Watch the story unfolding in the media about change gripping the Middle East and North Africa and you could be forgiven for assuming that Twitter and other social media are progressive new tools that spell doom for authoritarian governments everywhere. Social media may of course be a “critical tool,” but the most critical question of all is about who is using these tools — and how.

The debate over whether the Internet and social media promote change — read “positive and democratic” change — or not is often couched in terms of “cyber-optimism” (or “cyber-utopianism”) versus “cyber-pragmatism” (is there a “cyber-cynicism” too?). Some have written about “networked authoritarianism” and the possibility that new communication technologies might actually help to sustain repressive regimes.

Given its recent efforts to assert control over dissidents and the Internet, China certainly seems on alert for some sort of “contagion” from events happening elsewhere in the world. But it’s worth pointing out as well that China’s leaders — “networked authoritarians”? — are also catching the social media cold, exploring new ways to use these tools to their advantage.

A piece from the CCP’s official People’s Daily today, promoted prominently on many, many websites, including Sina, QQ and Xinhua Online, introduces attempts in Sichuan province to use domestic Twitter-like microblog platforms as a means to push the government’s own agendas.


[ABOVE: Sichuan’s official government microblog on the Sina Microblog platform, which now has close to 255,000 followers].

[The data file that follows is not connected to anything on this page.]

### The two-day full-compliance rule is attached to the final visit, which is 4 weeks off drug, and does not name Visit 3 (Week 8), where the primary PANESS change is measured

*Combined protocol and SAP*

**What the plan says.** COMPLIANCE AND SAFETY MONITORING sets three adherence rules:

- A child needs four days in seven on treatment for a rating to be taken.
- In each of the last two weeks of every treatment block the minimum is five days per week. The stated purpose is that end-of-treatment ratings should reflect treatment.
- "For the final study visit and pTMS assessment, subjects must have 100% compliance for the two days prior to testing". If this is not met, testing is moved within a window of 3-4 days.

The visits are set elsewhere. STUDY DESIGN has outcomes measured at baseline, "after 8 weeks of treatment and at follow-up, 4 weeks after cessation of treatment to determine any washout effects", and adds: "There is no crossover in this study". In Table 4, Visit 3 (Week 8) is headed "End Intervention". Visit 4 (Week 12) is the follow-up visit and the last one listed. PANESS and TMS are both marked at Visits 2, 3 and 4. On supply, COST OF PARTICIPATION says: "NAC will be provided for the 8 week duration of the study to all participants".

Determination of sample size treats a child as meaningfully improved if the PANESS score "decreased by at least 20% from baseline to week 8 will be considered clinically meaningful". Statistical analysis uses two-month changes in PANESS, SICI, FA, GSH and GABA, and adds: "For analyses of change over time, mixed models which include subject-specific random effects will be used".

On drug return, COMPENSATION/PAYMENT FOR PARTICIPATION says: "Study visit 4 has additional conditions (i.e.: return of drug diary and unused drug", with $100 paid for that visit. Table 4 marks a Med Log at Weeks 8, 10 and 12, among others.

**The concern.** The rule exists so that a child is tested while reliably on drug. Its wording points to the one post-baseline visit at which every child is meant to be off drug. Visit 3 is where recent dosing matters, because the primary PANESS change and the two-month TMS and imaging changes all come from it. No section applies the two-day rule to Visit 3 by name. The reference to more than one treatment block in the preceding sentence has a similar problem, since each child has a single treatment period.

The People’s Daily article is a sycophantic piece of propaganda, a plug for leaders in Sichuan that includes a priceless paraphrase of web user response to the launch of the provincial government microblog: “Sichuan is so hip!”

But the piece also points to some of the ways governments across China are exploring the use of social media to further their own agendas. Microblog platforms, for example, might be effective ways to release timely information on so-called “sudden-breaking public events,” which are often social flash points leaders work energetically to contain.

Obviously, if official microblogs were just one among many unmediated sources of information, this might be trend to celebrate. But strict control of information about sudden-breaking news events, combined with timely reporting by official media (and restrictions for others, including commercial media), is now policy in China, a strategy President Hu Jintao outlined in June 2008.

Is this openness, or Control 2.0? More responsive leaders, or leaders “grabbing the megaphone“?

The following is a partial translation of the People’s Daily piece.

Official Government Microblogs Become New Platform for Connecting with the People

More and more government departments are opening up official weibo accounts

Reporter Liu Yuguo (刘裕国)